Consistently **finding the time in your hectic schedule** to learn can be difficult. It's hard to find time for something that's not urgent when you're balancing work deadlines, quality time with your family, hang time with friends, and exercise.

If you delay learning new skills, no one will be angry at you. So, most people procrastinate or under-invest.

But new data is showing that this is a big mistake! And here's why...

**There is** **a startling correlation between skills and earnings **according to the results of a skills competency test administered by the Organisation for Economic Cooperation and Development (OECD). Across the 22 countries the test was done in, an increase in skills *always* led to an increase in earnings.

For example, in the United States, an increase in skills of one standard deviation led to an increase in earnings of 25-30%. A standard deviation is the equivalent of the difference between an IQ of 100 and an IQ of 115. What this means is that the more skills you learn relative to other people, the more that standard deviation increases.

Let's put these numbers in context...

**Learning A New Skill Now Can Double Your Lifetime Earnings**

Let's take two people who are 25 years old making a $50,000 per year salary. One learns a new skill and earns 25% more or $62,500. If they each keep the same salaries throughout their career, here's what happens by the time they retire at 65:

**Normal Person Cumulative Career Earnings:**$2,000,000**Skilled Person Cumulative Career Earnings:**$2,500,000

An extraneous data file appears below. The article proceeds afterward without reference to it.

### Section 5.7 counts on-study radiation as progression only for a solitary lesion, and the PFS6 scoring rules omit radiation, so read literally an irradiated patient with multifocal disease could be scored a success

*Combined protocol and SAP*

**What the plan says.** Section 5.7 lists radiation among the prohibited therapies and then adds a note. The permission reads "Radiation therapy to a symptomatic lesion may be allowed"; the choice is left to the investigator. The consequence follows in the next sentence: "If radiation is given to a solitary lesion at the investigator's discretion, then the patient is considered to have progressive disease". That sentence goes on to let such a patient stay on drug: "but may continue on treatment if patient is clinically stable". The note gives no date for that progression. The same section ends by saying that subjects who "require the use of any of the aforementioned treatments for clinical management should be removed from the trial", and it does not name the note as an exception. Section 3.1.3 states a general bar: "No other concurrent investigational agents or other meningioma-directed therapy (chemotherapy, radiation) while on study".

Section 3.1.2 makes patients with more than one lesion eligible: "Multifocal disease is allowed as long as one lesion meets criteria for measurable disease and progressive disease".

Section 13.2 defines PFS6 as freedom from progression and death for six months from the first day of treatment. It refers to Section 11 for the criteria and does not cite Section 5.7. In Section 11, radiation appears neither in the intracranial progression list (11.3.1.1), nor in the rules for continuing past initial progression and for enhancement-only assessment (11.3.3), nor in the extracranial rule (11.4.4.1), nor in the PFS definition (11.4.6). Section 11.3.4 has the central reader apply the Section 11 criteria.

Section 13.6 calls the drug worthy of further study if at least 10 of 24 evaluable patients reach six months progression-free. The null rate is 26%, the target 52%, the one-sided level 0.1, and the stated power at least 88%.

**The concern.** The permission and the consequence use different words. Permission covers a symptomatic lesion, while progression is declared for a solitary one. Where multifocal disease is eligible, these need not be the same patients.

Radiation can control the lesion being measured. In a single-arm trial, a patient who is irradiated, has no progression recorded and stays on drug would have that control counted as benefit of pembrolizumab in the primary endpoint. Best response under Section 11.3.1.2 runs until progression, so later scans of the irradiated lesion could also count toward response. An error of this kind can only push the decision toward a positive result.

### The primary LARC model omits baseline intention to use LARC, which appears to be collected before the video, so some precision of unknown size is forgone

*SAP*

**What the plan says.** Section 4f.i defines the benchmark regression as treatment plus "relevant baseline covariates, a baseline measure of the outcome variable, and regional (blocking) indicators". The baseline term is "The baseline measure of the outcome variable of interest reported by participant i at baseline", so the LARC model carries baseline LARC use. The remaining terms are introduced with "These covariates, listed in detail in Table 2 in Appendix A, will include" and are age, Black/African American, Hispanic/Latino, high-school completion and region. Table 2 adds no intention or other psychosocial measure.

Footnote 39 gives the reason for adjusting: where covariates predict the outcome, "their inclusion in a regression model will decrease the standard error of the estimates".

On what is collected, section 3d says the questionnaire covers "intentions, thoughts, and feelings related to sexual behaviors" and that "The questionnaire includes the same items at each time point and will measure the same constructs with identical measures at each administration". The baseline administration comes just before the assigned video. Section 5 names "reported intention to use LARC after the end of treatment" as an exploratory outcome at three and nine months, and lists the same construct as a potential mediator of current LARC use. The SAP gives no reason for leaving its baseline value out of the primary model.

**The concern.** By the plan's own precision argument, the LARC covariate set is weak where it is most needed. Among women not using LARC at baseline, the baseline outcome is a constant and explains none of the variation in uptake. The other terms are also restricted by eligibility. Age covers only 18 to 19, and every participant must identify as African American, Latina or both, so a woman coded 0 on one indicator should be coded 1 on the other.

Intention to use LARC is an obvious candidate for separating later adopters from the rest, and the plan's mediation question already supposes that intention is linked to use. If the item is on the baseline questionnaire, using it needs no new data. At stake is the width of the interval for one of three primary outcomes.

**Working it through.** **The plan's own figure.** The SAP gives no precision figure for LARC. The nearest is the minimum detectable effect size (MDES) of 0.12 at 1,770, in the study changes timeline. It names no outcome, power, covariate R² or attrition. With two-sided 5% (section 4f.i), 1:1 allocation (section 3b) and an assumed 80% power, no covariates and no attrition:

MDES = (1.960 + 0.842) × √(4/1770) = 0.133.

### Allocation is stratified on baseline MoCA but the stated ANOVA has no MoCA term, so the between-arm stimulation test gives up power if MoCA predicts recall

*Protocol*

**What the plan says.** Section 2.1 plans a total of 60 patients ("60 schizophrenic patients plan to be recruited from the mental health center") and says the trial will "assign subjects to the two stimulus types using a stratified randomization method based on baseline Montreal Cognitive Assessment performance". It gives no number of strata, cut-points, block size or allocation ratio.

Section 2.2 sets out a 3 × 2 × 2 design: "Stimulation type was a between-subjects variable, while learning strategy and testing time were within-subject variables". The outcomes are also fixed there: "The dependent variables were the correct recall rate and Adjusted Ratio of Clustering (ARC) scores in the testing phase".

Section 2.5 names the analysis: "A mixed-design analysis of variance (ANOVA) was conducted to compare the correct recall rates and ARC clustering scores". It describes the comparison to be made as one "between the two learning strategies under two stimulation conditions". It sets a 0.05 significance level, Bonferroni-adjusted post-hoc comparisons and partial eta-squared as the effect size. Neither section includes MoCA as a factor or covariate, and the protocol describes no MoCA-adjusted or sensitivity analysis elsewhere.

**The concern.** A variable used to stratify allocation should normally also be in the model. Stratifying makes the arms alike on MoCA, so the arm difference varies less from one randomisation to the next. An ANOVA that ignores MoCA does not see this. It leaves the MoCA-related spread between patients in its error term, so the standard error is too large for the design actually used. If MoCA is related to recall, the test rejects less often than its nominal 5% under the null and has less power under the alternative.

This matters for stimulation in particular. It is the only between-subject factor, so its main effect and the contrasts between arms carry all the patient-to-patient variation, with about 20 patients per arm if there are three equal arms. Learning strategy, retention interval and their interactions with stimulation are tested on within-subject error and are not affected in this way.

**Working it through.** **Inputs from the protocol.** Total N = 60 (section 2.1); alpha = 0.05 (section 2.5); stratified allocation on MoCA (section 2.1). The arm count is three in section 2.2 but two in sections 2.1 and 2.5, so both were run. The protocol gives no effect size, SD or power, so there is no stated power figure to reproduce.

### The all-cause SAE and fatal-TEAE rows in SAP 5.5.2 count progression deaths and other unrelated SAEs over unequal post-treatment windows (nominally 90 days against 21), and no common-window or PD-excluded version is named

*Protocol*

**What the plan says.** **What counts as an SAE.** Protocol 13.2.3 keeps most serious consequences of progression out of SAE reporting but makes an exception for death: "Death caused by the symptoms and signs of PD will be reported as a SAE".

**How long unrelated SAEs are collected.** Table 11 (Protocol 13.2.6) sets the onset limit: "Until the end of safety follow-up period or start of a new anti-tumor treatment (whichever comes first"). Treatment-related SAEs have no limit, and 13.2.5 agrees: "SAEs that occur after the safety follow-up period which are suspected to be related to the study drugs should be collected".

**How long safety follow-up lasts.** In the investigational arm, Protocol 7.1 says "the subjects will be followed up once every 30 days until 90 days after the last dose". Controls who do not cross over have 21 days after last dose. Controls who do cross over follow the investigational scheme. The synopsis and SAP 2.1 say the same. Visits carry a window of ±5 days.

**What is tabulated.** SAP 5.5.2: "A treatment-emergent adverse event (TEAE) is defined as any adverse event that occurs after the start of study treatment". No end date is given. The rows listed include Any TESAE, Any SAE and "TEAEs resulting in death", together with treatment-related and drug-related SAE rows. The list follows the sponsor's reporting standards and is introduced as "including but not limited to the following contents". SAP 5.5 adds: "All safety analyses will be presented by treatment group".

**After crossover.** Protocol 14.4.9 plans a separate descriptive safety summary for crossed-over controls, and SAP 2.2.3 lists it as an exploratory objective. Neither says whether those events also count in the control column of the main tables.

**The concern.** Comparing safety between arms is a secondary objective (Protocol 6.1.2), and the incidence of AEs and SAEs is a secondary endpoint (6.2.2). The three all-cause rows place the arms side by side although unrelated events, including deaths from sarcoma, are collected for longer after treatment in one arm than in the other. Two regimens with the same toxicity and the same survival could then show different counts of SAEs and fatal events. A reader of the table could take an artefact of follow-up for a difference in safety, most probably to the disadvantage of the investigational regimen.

Now, let's suppose the skilled person took their 25% skill premium and invested it at 6% interest over their career. **By the time they retired, their cumulative career earning would be $4,683,418**. That's more than twice what they would have learned if they had NOT learned a new skill at the beginning of their career.

The chart below captures what happens as time goes by. The different groups diverge from each other...

Economists Claudia Goldin and Lawrence Katz have researched the link between skills and earnings for the last century, and they came to the same conclusion **in their book**...

At almost all educational and experience levels, the earnings for those near the top of the distribution increased considerably relative to those near the middle or close to the bottom.

## So why do people who learn more, earn more?

According to Nobel Prize-winning economist Jan Tinbergen, the answer is two-fold:

- There is a persistently
**rising demand for high skilled labor**in advanced economies as technology progresses. This is known as "skill-biased technological change." - The
**supply of high skill labor began to slacken in the 1980s**after drastically increasing for decades.

So what happens when there is more and more demand for a skillset while the number of people who can fill those roles remains constant? Wages for that skill increase! And that's what we're seeing in the data.

## Bottom Line: Success = Learning Time * Learning Rate

If you spend 10 minutes per day learning and practicing a new skill, 5 years later you will be an expert at that skill.

We can all find the time to learn. Small chunks of learning time add up.

In fact, they don't just add up. They compound on top of each other. As we learn how to learn, we learn faster and get more learning per hour.

Ultimately, by putting in more learning time and learning faster, we can change the trajectory of our career and life.